Anthropometry and the risk of epithelial ovarian cancer

Authors


Abstract

BACKGROUND

The association between anthropometric factors and ovarian cancer risk was investigated using data from 762 cases and 1348 controls participating in a population-based case-control study in the Delaware Valley from 1994–1998. Because factors such as oral contraceptive (OC), hormone therapy (HT), and parity may affect weight and hormone levels, the associations were examined in women with and without these characteristics.

METHODS

Unconditional logistic regression was used to calculate odds ratios and 95% confidence intervals while controlling for age, race, parity, family history of ovarian cancer, tubal ligation, and OC use.

RESULTS

Compared with controls, cases were taller and heavier in recent years and at age 18. Results did not differ by OC or HT use. However, anthropometric associations differed significantly based on parity, as increasing anthropometric measures were associated with increased ovarian cancer risk among nulliparous women only. Adjusted OR for recent body mass index (BMI) quartile 4 compared with quartile 1 for nulliparous women was 2.53 (95% confidence interval [CI]: 1.39, 4.61) compared with 0.96 (95% CI: 0.70, 1.31) for parous women. Additionally, adult weight gain was significant only for nulliparous women. Adjusted OR for weight change (recent to age 18) quartile 4 compared with quartile 1 for nulliparous women was 3.73 (95% CI: 1.88, 7.42) versus 1.09 (95% CI: 0.78, 1.51) for parous women.

CONCLUSIONS

BMI and weight in women's adult lifetime may be positively associated with ovarian cancer risk. Observations were most apparent for nulliparous women, possibly reflecting an interaction between local inflammation caused by incessant ovulation and increased estrogen exposure on ovarian epithelium. Cancer 2006. © 2006 American Cancer Society.

Although a high body mass index (BMI) has been associated with many types of cancers, its relation with ovarian cancer has been inconsistent.1–4 The association between adiposity and ovarian cancer is plausible, because adiposity has been associated with alterations in hormone levels and ovulatory function,5 infertility,6 polycystic ovarian syndrome (PCOS),7 hyperandrogenism,8 endometriosis,9 and inflammation,10 all of which have been shown to increase ovarian cancer risk. Moreover, height, weight, and BMI have been associated with other hormonally related cancers, such as endometrial and breast cancer, and lifestyle factors such as parity11 may mediate the association between BMI and these cancers.

We investigated whether height, weight, and BMI in a woman's present and in her past (at age 18), as well as changes in weight and BMI between age 18 and present age, were associated with ovarian cancer risk. Because lifestyle factors such as oral contraceptive (OC) use, parity, and hormone therapy (HT) use may affect weight or hormone levels12, 13 and have also been linked to ovarian cancer,11, 14 we further examined interactions between these factors and weight or BMI.

MATERIALS AND METHODS

Study Subjects

This analysis is based on the SHARE Study, a case-control study of contraceptive and reproductive risk factors for epithelial ovarian cancer. Details of this study have been described elsewhere.15 Briefly, cases were women age 20-69 diagnosed with incident epithelial ovarian cancer within the 9 months before interview. Between May 1994 and July 1998, 873 eligible women were identified at 39 hospitals around the Delaware Valley. Fourteen physicians did not consent to patients' participation and 92 women refused to participate. Thus, 767 completed case interviews (88% of potentially eligible, incident cases) were eligible for the analyses presented in this article. For all cases, the diagnosis of epithelial ovarian cancer was confirmed by pathology.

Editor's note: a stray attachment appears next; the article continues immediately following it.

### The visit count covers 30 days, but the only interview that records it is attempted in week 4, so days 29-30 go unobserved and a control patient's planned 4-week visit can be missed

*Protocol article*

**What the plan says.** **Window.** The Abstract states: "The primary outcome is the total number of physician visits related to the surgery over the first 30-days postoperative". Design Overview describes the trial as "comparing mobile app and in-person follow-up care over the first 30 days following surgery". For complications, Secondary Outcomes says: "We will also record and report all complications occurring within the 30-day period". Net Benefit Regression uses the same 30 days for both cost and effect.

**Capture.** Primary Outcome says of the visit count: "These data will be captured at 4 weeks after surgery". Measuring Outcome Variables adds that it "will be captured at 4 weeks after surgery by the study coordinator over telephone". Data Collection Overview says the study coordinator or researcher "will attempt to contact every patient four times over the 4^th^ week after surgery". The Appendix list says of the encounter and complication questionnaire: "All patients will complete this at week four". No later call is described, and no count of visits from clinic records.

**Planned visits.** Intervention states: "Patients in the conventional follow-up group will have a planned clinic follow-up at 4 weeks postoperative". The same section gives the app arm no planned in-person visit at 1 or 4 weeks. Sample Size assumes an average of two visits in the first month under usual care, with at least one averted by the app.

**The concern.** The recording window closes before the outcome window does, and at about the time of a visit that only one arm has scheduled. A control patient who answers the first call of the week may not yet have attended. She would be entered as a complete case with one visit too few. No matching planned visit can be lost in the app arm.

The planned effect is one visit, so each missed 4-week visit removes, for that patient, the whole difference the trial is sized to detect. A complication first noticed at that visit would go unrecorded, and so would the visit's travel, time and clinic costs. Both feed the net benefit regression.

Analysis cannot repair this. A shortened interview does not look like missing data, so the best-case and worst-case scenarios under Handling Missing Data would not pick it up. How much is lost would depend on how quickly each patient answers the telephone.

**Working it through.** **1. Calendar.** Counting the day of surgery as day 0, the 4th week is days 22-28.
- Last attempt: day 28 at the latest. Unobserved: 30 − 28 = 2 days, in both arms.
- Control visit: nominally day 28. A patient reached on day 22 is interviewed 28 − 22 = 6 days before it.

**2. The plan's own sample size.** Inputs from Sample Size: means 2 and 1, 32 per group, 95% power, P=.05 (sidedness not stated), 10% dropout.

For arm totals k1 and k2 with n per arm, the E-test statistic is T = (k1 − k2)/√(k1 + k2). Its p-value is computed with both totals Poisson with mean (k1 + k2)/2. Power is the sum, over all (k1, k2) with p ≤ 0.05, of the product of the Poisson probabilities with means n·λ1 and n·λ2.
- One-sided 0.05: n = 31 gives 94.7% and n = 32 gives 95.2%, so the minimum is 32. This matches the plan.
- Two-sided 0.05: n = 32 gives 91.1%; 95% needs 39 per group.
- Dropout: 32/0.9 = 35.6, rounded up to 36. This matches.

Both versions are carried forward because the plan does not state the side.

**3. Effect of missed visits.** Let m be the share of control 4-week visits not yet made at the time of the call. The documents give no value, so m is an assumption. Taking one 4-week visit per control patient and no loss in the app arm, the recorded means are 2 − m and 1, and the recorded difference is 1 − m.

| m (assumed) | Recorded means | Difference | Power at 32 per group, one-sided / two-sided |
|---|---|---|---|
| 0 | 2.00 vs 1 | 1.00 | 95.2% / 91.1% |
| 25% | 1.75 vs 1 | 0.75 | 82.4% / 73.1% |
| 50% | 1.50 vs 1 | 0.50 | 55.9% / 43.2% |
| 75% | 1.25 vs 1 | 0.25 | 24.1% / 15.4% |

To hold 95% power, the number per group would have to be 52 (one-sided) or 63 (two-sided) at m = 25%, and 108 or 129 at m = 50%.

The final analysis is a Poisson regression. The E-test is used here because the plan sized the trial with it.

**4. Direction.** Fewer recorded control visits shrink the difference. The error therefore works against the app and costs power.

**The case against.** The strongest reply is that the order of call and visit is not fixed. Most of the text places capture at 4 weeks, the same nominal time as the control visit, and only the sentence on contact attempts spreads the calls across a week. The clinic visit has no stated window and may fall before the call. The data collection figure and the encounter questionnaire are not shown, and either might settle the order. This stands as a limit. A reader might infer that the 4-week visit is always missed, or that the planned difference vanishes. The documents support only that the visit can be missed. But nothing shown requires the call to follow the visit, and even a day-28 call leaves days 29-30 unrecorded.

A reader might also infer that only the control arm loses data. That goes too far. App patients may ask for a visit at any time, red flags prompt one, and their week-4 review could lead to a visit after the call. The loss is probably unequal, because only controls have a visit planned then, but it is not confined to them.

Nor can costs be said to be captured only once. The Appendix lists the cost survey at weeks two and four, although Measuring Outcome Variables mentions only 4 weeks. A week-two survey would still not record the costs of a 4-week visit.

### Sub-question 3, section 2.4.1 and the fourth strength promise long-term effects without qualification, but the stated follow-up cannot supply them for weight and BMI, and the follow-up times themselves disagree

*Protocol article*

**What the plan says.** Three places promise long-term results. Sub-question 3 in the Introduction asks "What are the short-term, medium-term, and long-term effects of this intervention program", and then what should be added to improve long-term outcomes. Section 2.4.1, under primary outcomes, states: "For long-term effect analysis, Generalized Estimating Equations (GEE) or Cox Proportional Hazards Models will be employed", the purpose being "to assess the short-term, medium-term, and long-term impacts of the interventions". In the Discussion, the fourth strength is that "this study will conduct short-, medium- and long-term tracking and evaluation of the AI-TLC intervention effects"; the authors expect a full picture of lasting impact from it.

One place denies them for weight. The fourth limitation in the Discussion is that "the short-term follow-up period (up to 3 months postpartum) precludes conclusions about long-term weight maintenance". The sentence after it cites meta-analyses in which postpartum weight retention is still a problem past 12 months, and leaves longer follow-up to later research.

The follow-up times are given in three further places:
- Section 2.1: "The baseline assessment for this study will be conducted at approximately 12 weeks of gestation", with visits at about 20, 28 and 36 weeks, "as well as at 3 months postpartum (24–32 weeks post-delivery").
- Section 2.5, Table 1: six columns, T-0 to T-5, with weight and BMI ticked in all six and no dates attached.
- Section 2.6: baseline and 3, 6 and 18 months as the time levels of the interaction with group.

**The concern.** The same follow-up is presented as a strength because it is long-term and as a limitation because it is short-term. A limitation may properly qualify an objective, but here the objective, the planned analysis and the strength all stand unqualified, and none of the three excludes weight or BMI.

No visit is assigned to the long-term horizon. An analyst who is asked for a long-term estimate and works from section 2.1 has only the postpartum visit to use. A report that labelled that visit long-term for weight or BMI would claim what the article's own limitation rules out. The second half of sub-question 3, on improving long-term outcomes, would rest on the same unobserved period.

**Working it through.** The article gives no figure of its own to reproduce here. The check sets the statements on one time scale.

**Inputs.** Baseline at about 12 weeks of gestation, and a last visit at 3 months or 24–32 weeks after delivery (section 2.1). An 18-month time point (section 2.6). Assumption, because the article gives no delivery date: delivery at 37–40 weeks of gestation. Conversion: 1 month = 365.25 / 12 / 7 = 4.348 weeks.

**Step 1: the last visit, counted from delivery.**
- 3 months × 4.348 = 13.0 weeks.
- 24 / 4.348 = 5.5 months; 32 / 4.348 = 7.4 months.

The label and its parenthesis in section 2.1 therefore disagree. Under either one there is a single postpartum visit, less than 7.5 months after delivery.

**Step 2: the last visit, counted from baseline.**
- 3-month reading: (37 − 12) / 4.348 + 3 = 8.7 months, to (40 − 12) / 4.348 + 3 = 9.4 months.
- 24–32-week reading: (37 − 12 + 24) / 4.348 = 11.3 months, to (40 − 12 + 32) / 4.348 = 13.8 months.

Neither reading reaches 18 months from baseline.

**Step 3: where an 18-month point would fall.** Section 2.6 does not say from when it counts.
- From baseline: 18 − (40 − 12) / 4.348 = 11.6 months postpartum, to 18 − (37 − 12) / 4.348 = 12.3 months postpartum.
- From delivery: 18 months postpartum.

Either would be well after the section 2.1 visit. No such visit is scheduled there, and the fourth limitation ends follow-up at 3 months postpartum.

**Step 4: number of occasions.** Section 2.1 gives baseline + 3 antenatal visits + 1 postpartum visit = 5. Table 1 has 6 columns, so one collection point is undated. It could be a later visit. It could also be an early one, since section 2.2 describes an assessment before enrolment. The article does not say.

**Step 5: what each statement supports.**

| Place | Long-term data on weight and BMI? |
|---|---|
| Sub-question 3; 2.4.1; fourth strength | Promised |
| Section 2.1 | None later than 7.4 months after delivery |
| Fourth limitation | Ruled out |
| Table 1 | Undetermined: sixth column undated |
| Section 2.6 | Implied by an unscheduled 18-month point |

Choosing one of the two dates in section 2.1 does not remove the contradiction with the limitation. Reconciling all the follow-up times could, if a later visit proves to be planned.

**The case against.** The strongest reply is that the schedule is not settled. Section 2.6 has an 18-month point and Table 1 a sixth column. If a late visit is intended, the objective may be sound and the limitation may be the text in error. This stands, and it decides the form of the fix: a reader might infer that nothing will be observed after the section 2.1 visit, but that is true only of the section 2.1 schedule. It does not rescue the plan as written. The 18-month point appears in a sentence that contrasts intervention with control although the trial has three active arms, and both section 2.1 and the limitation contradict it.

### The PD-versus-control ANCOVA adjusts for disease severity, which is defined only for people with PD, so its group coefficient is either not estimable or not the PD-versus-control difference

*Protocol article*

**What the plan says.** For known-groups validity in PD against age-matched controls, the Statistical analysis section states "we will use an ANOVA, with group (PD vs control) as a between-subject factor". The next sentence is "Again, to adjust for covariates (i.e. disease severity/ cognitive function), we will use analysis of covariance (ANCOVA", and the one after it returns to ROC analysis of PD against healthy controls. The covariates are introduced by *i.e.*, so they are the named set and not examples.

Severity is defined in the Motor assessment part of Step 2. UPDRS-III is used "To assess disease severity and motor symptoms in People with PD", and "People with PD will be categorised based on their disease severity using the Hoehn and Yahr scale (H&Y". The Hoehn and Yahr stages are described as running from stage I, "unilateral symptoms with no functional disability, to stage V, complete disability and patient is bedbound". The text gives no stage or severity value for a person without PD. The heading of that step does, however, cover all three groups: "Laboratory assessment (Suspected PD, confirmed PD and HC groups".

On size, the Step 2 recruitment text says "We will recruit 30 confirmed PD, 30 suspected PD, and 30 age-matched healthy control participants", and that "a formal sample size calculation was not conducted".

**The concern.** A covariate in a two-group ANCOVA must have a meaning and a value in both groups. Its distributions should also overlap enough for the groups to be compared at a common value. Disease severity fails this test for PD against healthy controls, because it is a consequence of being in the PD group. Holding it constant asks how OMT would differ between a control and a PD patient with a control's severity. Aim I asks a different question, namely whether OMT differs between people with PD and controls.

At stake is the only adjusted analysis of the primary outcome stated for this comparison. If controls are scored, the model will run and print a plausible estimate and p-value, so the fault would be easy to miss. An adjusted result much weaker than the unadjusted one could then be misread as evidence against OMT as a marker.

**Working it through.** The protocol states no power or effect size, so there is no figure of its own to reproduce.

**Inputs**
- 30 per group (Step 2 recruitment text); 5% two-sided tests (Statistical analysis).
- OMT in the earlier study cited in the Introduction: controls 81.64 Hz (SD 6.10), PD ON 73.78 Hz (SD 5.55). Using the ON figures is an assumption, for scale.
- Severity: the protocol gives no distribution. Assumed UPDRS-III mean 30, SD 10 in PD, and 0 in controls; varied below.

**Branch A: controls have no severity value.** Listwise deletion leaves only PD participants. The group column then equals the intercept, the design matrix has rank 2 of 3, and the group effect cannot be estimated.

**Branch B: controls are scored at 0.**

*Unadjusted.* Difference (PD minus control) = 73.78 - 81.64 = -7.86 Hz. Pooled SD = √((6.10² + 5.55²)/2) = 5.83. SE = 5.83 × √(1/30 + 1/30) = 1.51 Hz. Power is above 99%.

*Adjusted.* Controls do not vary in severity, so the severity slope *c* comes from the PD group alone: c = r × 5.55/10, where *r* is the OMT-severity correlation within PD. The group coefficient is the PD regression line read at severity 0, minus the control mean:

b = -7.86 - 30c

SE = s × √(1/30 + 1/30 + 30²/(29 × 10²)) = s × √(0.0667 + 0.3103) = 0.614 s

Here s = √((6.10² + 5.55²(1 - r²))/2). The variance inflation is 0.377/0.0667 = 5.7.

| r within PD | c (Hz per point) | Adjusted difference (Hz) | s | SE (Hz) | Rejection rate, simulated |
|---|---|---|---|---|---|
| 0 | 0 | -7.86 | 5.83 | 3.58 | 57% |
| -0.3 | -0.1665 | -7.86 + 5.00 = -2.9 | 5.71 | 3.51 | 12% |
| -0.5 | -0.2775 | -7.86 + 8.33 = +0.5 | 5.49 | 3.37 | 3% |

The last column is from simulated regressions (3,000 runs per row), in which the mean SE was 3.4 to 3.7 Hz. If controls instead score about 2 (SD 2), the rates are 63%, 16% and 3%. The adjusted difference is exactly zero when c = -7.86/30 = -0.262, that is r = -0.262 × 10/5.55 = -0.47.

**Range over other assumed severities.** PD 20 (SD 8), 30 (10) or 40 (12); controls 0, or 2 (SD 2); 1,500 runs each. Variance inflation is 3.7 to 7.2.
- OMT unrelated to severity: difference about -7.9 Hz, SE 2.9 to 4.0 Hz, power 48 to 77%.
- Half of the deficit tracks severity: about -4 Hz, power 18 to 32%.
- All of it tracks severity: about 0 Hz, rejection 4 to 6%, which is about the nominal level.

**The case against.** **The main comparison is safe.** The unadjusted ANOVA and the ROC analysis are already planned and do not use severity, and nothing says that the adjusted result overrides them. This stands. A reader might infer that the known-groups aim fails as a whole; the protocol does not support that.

Controls age 65 or younger were ascertained by random digit dialing and frequency-matched to cases by 5-year age groups and 3-digit telephone exchanges. Of the 14,551 telephone numbers screened for this purpose, we identified 1637 households with a potentially eligible control, of whom 1215 (74%) completed interviews. Controls age 65-69 were ascertained through Health Care Financing Administration (HCFA) lists. Of the 263 potentially eligible participants identified, 152 (58%) were interviewed. Therefore, of the 1900 screened and potentially eligible controls, 1367 (72%) were eligible for our analyses.

Institutional Review Board approval was obtained from all hospitals from which subjects were recruited, and study subjects gave informed consent for participation. Trained interviewers conducted a standardized 1.5-hour in-person interview of cases and controls. Interview data detailed information on a subject's medical history, general demographic and anthropometric data, and gynecologic and obstetric history including use of OCs and number of live births. Questions relating to anthropometric data included self-reported information on height, average weight during the last 5 years (when not pregnant), and average weight at age 18.

For this analysis, only women with complete information for height, recent weight, and weight at age 18 were considered. Nine women, all controls, were missing 1 or all 3 of these variables and were thus excluded. Additional women missing information on number of live births (n = 1) and duration of OC use (n = 14) were excluded. Hence, the main analyses reported here include 762 cases and 1348 controls.

Statistical Analyses